If you would like a  forum where everyone validates the opinions of TSN, then that is fine by me. If you want serious academic debate, you have to be willing to read more than 500 words, with due respect.

DISCLAIMER: I AM AWAY UNTIL THE START OF THE NEW YEAR, PM ME IF I OWE YOU A REPLY, MAY ALLAH HAVE MERCY ON ALL OF US, FI AMANILLAH
" O you who have believed, be persistently standing firm in justice.. even if it be against yourselves... So follow not [personal] inclination, lest you not be jus

Hadrami

Re: Umar ibn al-Khattab and Abu Bakr ibn abi Quhafa at Khaybar
« Reply #38 on: November 28, 2017, 10:32:47 PM »
A shia whose leader has been hiding for 1300+yr and according to the leader of their sect hid due to fear of facing his enemy is trying to belittle 2 men who had faced their enemies many times and were the most responsible for the expansion of muslim land an the defeat of many enemies. This is so cringeworthy.

Why can't shia think that an easier way to prove a point is for Rasulullah sallalahu alayhi wasallam to publicly and loudly telling everyone how bad syaikhain were? He proclaimed his point in public many times even pre-Medina time. Why the need to send people knowing they would be killed when theres a simpler and easier way to do it?
« Last Edit: November 28, 2017, 10:34:17 PM by Hadrami »

Hani

Re: Umar ibn al-Khattab and Abu Bakr ibn abi Quhafa at Khaybar
« Reply #39 on: November 28, 2017, 10:35:48 PM »
Quote
I am glad you have brought this up Hani. By the way, just to correct you here, if we judged Ali ibn Abi Talib based on his historical record, we would see a man who excelled in all aspects, and not just militarily. He was head and shoulders above the rest. Are you not aware that taking down an enemy fort relies on good leadership? It relies on bravery to persevere, and challenge the leaders of the opposition? Abu Bakr and Umar had the very same soldiers as Ali ibn Abi Talib did, yet we find that they had absolutely no effect. Yet, a man who was barely fit to fight was chosen by Allah to conquer Khaybar, and under his leadership, bravery, and certainty, he was blessed by Almighty to bring a victory in a manner that is foretold generation after generation hence. If that , Hani, is not a statement, i do not know what is.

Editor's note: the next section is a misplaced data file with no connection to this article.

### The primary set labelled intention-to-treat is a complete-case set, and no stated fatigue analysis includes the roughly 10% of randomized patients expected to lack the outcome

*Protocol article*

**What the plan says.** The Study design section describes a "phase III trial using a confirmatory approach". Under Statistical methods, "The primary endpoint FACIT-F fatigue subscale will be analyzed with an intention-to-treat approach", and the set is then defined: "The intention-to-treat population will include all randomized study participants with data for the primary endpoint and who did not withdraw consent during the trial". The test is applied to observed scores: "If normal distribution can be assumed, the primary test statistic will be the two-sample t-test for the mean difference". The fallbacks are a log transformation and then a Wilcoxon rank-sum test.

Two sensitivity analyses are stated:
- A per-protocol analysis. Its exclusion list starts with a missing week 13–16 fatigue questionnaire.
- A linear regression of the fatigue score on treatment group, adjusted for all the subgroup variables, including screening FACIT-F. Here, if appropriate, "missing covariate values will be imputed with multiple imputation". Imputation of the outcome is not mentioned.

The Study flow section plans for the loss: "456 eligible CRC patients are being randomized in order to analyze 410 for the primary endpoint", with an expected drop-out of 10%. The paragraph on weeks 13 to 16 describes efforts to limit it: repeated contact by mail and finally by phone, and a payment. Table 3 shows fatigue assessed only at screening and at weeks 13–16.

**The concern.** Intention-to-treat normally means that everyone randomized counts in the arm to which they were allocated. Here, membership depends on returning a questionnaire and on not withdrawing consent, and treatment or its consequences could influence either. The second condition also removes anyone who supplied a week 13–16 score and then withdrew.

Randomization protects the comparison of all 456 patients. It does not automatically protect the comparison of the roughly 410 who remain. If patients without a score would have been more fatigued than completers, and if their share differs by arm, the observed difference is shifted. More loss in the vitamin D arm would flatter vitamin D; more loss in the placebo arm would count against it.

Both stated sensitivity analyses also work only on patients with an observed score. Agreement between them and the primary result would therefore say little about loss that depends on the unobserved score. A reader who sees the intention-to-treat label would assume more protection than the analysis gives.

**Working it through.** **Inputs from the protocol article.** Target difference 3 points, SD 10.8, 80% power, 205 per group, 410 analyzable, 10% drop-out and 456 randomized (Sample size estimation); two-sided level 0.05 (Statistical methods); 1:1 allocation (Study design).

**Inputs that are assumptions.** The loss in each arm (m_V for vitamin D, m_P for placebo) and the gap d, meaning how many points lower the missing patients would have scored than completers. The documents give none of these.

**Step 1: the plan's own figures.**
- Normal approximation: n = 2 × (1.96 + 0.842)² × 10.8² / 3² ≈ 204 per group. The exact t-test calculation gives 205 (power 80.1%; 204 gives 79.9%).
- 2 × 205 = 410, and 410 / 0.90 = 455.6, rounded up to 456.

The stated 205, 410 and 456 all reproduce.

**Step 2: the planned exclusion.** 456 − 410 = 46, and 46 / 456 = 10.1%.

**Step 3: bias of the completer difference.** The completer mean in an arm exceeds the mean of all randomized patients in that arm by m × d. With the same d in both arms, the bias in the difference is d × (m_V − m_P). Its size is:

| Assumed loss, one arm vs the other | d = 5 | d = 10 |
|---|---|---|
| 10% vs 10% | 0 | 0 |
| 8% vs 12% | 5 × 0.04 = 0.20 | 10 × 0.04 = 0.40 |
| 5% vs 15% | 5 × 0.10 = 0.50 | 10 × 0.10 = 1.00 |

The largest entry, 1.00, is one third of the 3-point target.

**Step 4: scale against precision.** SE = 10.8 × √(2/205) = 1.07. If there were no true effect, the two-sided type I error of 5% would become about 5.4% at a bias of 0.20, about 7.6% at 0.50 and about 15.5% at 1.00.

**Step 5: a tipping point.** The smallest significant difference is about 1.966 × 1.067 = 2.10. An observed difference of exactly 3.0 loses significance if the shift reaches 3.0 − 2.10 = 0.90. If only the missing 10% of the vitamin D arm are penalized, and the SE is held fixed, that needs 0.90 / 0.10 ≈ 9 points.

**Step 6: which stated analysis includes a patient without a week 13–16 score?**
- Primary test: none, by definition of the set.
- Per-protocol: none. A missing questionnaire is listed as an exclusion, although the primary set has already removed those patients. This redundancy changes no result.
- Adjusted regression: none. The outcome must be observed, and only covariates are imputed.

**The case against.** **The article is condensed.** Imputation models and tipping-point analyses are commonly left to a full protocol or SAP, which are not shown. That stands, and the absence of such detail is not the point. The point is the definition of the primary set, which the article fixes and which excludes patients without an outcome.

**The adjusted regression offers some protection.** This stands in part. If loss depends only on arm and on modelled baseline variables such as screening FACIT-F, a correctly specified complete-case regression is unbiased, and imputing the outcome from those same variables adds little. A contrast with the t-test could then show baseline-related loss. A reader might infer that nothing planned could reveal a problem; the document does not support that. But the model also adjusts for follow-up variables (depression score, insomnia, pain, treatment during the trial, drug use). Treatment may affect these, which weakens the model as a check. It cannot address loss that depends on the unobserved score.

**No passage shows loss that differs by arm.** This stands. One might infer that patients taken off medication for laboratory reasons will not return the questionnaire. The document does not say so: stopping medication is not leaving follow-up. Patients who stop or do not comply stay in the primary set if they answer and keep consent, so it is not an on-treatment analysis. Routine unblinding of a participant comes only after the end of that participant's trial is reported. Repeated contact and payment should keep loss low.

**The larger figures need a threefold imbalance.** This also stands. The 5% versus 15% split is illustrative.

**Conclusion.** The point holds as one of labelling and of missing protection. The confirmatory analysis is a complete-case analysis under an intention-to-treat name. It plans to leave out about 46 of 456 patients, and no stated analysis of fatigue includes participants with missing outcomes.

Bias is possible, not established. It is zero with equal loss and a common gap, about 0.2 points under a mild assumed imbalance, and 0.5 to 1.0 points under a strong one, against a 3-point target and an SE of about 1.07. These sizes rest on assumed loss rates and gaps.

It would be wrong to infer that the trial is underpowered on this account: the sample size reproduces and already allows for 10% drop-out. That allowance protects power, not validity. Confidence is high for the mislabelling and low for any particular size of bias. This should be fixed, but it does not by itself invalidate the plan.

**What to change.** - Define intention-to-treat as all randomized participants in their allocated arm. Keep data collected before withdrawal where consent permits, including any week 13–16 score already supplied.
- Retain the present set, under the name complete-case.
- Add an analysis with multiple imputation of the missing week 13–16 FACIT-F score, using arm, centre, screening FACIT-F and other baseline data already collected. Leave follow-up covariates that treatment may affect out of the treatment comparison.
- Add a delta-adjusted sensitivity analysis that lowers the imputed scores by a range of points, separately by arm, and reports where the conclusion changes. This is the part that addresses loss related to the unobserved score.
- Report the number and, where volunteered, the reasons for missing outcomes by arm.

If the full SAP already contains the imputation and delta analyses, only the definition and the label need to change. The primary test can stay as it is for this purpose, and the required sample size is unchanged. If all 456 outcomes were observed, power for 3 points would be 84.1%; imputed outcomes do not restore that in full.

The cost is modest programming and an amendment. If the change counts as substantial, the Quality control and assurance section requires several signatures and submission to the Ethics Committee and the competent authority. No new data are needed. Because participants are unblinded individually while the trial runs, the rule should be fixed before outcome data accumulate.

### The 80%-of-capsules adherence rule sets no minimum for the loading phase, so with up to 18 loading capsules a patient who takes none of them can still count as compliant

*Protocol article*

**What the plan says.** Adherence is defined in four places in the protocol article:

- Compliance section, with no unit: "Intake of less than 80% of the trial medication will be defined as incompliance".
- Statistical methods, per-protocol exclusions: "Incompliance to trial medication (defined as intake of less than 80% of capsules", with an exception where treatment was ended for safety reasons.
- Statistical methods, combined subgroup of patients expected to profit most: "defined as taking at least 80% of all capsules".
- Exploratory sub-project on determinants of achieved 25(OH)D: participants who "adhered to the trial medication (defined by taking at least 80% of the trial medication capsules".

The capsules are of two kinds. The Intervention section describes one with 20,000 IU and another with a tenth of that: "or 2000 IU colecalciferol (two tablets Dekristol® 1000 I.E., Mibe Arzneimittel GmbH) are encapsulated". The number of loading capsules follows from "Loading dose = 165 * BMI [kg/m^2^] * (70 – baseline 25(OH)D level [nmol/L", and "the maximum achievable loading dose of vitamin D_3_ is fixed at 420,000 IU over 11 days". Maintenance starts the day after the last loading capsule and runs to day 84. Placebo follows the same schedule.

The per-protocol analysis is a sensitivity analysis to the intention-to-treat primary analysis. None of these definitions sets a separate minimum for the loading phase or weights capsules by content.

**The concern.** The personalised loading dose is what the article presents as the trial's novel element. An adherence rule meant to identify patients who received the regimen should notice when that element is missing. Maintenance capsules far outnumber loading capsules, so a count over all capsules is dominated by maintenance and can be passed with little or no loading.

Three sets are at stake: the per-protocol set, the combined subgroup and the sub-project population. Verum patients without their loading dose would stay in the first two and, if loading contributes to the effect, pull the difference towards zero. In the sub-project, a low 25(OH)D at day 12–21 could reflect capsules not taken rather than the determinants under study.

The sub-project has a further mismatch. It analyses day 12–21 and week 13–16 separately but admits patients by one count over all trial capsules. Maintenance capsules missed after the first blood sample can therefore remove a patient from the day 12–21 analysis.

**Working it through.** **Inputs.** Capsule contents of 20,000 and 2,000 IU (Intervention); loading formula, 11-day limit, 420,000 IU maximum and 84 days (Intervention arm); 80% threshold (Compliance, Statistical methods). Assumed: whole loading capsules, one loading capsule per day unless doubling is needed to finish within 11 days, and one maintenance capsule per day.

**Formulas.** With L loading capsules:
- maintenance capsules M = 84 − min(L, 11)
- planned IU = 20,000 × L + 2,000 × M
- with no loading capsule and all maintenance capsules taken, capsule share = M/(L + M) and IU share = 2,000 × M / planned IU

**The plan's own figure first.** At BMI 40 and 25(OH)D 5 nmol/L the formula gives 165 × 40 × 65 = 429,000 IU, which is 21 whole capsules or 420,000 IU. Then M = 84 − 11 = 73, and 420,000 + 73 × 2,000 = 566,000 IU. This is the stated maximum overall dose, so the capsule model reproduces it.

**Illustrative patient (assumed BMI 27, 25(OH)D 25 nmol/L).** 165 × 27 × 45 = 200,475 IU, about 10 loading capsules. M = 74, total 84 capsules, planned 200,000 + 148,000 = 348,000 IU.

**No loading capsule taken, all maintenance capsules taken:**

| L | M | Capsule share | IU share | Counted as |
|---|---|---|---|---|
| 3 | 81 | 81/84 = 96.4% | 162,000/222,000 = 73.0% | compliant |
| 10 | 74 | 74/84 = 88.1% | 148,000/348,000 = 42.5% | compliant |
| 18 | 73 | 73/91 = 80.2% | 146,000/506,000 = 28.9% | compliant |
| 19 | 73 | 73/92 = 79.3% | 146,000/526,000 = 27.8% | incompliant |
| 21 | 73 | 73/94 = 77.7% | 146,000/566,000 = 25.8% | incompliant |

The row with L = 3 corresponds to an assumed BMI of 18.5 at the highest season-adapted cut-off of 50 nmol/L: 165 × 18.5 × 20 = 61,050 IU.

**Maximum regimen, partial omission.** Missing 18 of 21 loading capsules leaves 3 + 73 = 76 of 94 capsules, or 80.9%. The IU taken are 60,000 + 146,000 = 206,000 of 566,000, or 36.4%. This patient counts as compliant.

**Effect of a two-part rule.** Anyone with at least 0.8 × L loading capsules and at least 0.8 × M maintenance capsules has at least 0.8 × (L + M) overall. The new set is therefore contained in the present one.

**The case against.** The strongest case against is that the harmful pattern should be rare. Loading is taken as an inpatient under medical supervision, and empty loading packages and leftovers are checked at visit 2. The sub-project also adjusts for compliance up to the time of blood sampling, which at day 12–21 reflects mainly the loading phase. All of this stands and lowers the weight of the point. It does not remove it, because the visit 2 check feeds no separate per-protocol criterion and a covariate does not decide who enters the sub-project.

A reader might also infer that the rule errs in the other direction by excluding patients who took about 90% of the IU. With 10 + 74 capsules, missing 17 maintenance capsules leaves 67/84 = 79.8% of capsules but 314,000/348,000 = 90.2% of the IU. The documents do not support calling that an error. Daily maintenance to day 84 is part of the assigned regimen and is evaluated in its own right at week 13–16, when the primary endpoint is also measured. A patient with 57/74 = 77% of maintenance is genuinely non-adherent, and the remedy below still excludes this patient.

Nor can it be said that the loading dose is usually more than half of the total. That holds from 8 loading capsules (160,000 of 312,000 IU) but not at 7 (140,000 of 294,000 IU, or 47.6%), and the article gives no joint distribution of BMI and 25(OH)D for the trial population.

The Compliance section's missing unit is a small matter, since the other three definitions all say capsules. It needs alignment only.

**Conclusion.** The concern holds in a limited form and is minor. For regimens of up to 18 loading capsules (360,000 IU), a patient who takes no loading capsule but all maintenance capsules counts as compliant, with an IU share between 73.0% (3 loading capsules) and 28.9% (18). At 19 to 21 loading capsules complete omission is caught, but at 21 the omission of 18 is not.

That doesn't answer anything, `Ali failed miserably in his reign as Caliph, he created enemies for no reason, couldn't command his armies, was pressured into doing things by his closest Shia, his own governors abandoned him, he didn't take advice or council from his family members then regretted it, his opponent became the leader and triumphed.

As for Abu Bakr and `Umar, under their divine leadership, they established and strengthened the state; they commanded armies and defeated empires; they united Muslims and strengthened their body and won the love and admiration of the majority of Muslims as well as most non-Muslim historians.

Quote
Ali ibn Abi Talib was a far greater statesman. But are you not aware that at the time of Abu Bakr and Umar, the enemies showed open hypocrisy? Either they were polytheists or those declared Kaffir (or those who apostated). Ali ibn abi Talib faced a much greater struggle.

He inherited the Caliphate when many had protested over the handling by Uthman, and corruption that occurred in the Ummah. As soon as he became the Caliph, he faced three civil wars within a few years. These civil wars were led by prominent companions, openly Muslim, managing to deceive scores of people. Not only that, he had to contend with a purist group in his own camp in form of the Khawarij. If Umul'mumineen Aisha is joining forces with others as soon as you are the Caliph to disobey you and be defiant against you, leading to the first civil war, whilst M'uawiyah does not yield control of an enormous land spanning many countries in that day in the form of Sham, which leader would not find this problematic ? The hypocrisy here was inwards, large swathes of the Muslims  refused to yield, and it was tumultuous.